Platychile pallida (Fabricius 1801)

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Individuals of the monotypic genus Platychile occur on sandy beaches along the coast of Namibia and South Africa. The sole species, Platychile pallida, is an active forager at night but during the day retreats under kelp or into burrows along the high tide line. Kensley (1974) reports that these adult burrows are about a centimeter and a half deep.

At night, the adults forage along the low beach along debris lines and are principle competitors of juvenile Tylos sp. (Isopoda: Oniscidea) as both feed on animal matter, including washed up Physalia (Kensley 1974).

Prins (1984) notes the robust carabid beetle Acanthoscelis ruficornis (Fabricius, 1801) preys upon Platychile adults. If accurate this encounter must be quite the fight!

Arndt (1998) described the all larval instars of Platychile. The larvae are slender with an elongated and weakly sclerotized body. Of particular interest the abdominal hooks of Platychile larvae are shifted away the center of the fifth abdominal segment and located closer to each side. This is faintly visible in one of Arndt’s figures (reproduced in Handbook of Zoology, Vol. IV).

B Platychile pallida (Cicindelinae) (Arndt 1998b) angle horz

Johan Christian Fabricius described this species in his 1801 work Systema Eleutheratorum from material collected in southern Africa; however, he placed P. pallida in the genus Manticora. W.S. MacLeay established the genus Platychile in 1825 and placed P. pallida into this distinct genus. While at least five other species, subspecies, or variations of Platychile have been described each has not withstood scrutiny and P. pallida remains the only valid species in this unique genus.

Choate (2008) notes that P. pallida is a candidate for protection. I cannot find any further information regarding the threats to either habitat or population numbers. Other mentions of this species protection are confined to passing mention in drafts of South African protected species lists.

There is a photo of a live Platychile adult on flickr – you can find it here.

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Arndt, E. 1998. Larval description and natural history data of two genera of tiger beetles from Southern Africa (Coleoptera, Cicindelidae). Entomologische Blätter für Biologie und Systematik der Käfer. 94(1): 33-44.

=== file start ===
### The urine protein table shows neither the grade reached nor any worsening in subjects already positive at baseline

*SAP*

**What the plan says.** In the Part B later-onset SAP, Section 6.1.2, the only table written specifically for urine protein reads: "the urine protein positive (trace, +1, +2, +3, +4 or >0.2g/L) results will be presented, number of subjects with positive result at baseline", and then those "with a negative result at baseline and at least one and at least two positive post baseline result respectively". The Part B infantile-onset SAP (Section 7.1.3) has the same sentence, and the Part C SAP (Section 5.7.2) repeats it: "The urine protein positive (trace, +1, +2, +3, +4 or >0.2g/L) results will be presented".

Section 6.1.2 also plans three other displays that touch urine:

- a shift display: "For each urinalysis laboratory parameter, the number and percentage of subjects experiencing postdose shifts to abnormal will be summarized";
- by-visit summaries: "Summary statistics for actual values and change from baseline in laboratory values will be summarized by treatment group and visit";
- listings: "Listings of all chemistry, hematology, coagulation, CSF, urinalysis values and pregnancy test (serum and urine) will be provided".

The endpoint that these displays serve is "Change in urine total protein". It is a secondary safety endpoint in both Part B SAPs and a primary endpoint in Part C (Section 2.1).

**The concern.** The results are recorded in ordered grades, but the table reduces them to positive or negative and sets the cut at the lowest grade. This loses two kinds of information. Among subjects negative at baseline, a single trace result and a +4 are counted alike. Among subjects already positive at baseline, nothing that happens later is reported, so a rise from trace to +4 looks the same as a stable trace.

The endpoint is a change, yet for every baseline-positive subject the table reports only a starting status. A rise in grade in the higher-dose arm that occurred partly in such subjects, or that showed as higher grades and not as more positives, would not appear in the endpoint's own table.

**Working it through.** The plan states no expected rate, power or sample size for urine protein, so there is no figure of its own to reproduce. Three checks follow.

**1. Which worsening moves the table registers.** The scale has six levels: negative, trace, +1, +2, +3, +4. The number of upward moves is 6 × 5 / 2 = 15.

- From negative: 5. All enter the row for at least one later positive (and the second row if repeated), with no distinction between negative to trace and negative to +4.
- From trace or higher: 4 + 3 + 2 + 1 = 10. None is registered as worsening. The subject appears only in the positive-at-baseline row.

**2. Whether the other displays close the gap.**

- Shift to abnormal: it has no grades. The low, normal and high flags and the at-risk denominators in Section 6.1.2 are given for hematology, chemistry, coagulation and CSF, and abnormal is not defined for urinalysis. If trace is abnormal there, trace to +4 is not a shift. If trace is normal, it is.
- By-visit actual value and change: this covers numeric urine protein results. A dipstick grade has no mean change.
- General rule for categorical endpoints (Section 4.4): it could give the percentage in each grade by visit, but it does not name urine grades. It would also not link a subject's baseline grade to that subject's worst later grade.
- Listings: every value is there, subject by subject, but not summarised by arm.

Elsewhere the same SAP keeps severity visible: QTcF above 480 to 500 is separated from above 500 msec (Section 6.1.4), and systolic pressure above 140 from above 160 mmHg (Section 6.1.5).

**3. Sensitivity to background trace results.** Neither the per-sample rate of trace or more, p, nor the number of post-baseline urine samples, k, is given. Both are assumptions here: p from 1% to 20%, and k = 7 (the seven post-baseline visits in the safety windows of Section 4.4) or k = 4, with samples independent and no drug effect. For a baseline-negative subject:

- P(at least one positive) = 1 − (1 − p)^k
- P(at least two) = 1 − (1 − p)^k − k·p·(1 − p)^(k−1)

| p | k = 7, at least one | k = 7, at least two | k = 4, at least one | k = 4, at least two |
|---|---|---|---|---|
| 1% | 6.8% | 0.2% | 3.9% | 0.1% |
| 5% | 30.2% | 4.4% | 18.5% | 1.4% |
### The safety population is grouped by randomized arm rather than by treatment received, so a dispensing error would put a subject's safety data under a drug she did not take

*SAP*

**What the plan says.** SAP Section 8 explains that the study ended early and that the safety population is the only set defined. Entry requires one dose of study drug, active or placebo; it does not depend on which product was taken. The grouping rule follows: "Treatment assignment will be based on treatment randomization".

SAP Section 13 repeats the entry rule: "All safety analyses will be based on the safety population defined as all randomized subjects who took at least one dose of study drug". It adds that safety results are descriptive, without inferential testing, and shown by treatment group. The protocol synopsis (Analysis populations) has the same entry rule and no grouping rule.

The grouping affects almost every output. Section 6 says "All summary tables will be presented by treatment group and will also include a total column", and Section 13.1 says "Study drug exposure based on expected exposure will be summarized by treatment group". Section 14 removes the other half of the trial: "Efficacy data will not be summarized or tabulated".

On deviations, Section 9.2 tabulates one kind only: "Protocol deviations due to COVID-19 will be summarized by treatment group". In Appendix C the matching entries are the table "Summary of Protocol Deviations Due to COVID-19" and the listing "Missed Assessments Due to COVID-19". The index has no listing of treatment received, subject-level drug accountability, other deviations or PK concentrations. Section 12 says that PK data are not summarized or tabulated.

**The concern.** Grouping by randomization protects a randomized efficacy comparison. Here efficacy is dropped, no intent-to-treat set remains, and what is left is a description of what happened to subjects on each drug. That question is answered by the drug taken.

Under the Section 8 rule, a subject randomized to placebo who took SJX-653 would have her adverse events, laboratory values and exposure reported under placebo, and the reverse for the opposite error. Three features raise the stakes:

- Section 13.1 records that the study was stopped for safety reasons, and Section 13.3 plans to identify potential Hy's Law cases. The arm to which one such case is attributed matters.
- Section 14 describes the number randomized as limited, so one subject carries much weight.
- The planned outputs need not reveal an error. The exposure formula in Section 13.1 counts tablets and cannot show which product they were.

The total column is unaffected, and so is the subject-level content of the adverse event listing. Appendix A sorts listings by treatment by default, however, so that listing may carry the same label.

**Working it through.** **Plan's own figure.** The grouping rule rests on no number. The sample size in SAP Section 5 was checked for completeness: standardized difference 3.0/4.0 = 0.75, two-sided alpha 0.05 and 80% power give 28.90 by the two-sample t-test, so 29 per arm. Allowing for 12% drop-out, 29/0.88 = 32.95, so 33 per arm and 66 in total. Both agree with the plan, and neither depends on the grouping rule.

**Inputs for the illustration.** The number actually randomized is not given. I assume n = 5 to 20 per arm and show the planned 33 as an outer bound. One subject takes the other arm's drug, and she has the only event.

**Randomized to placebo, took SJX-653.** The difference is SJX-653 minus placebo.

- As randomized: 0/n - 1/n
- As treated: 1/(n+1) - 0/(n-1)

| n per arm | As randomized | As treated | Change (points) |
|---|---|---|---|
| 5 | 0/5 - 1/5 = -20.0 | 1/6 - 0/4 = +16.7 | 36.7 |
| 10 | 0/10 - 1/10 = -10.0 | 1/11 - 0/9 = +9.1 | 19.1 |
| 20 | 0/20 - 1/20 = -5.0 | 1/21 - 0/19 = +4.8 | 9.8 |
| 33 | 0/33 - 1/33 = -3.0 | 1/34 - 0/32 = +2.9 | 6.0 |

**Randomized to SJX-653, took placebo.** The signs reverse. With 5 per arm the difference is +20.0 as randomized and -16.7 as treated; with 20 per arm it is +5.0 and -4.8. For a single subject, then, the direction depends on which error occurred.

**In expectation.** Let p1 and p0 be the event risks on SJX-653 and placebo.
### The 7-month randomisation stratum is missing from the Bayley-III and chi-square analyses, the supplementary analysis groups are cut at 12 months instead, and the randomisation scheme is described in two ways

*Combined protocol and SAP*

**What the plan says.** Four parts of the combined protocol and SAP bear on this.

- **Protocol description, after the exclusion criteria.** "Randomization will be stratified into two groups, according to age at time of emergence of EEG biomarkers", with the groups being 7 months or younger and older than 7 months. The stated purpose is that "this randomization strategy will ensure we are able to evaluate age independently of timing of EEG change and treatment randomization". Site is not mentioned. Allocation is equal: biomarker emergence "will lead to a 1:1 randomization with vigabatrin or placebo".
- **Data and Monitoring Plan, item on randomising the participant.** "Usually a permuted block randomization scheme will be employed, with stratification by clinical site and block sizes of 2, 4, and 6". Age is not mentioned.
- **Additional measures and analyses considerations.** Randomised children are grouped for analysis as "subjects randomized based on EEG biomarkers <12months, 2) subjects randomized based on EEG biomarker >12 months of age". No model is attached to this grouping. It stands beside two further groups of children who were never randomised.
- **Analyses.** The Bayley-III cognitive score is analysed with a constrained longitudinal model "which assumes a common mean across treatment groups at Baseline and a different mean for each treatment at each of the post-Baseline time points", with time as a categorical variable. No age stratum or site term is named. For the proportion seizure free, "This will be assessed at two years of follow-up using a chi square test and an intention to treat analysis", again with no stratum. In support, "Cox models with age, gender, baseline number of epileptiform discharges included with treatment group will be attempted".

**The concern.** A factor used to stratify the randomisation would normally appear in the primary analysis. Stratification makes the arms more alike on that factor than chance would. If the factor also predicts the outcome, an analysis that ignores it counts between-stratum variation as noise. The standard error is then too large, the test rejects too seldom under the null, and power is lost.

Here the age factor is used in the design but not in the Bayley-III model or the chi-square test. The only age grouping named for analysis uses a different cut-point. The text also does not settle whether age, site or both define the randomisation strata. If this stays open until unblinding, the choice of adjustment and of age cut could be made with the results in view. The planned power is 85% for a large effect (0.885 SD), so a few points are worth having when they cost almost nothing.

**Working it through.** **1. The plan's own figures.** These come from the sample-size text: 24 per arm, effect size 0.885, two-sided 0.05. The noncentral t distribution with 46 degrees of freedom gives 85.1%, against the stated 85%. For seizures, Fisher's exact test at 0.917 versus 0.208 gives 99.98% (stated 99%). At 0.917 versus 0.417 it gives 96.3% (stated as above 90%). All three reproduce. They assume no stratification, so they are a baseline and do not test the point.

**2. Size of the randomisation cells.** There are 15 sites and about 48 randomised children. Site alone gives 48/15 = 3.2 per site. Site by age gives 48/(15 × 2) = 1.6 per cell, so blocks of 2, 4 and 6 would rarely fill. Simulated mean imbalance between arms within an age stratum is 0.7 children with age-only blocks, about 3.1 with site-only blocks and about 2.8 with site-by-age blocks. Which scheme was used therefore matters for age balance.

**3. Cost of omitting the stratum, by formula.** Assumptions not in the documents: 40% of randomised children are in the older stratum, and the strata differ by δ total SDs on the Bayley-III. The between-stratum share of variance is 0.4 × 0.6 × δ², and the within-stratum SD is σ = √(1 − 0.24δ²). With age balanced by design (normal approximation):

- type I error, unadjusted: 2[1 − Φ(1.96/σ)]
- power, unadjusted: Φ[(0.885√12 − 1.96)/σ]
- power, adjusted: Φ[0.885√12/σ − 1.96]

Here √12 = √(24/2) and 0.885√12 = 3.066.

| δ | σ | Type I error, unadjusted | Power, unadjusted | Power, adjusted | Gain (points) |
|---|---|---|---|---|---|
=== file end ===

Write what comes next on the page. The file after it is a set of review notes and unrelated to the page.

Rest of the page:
Arndt, E., R.G. Beutel, and K.W. Will. 2005. Carabidae Latreille, 1802. [pp. 119–114.] In: Handbook of Zoology. Volume IV. Arthropoda: Insecta. Part 38. Coleoptera, Volume 1: Morphology and Systematics (Archostemata, Adephaga, Myxophaga, Polyphaga (partim) (R.G. Beutel and R.A.B. Leschen, editors). Walter DeGruyter GmbH & Co. KG, Berlin, Germany.

Choate, P.M. 2008. Tiger beetles (Coleoptera: Carabidae: Collyrinae and Cicindelinae) [pp. 3804-3818]. In: Encyclopedia of Entomology. 2nd Edition. (J.L. Capinera, editor) Springer.

Fabricius, J. C. 1801. Systema Eleutheratorum secundum ordines, genera, species: adiectis synonymis, locis, observationibus, descriptionibus. Impensis bibliopoli academici novi, Kiliae. 2 volumes. 506 + 687 pp.

Kensley, B. 1974. Aspects of the biology and ecology of the genus Tvlos Latreille. Annals of the South African Museum. 65: 401-471.

Macleay, W. S. 1825. Annulosa Javanica, or an attempt to illustrate the natural affinities and analogies of the insects collected in Java by Thomas Horsfield, M. D. F. L. & G. S. and deposited by him in the museum of the honourable East-India Company. Kingsbury, Parbury & Allen. London. xii + 50 pp.

Pearson, D. L. and A. P. Vogler. 2001. Tiger Beetles: The evolution, ecology, and diversity of the Cicindelids. Cornell University Press, Ithaca, New York, 333 pp.

Prins, A.J. 1984. Morphological and biological notes on some South African arthropods associated with decaying organic matter II: the predatory families Carabidae, Hydrophilidae, Histeridae, Staphylinidae and Silphidae (Coleoptera). Annals of the South African Museum. 92: 295-356.


The Cicindela of Linnaeus

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Carl Linnaeus (or his ennobled name Carl von Linné or the latinate Carolus Linnaeus) laid the foundations for binomial nomenclature, modern taxonomy, and recognized the tiger beetles as a distinct group. As with much of Linnaeus’ writing the description of the genus is in Latin; in the first edition of Systema Naturae he erected the genus Cicindela, noting that unique appearance of the clypeus and the prominent mandibles.

 

From the publication of Systema Naturae and through subsequent editions until his death Linnaeus described eight tiger beetle species. While the species came from Europe, North America, and South Africa Linnaeus placed all eight species in the genus Cicindela. Later workers have dispersed these species across five genera and ajoined numerous subspecies since Linnaeus’ death in 1778.

Europe

Cephalota maura (Linnaeus, 1758)

Cicindela campestris Linnaeus, 1758

Cicindela hybrida Linnaeus, 1758

Cicindela sylvatica Linnaeus, 1758

 Cylindera germanica (Linnaeus, 1758)

North America

Tetracha carolina (Linnaeus 1767)

Tetracha virginica (Linnaeus, 1767)

South Africa

Habrodera capensis (Linnaeus, 1764)

References

Pearson, D. L., Cassola, F., 2005. A quantitative analysis of species descriptions of tiger beetles (Coeloptera: Cicindelidae), from 1758 to 2004, and notes about related developments in biodiversity studies. The Coleopterologists Bulletin, 59(2): 184-193.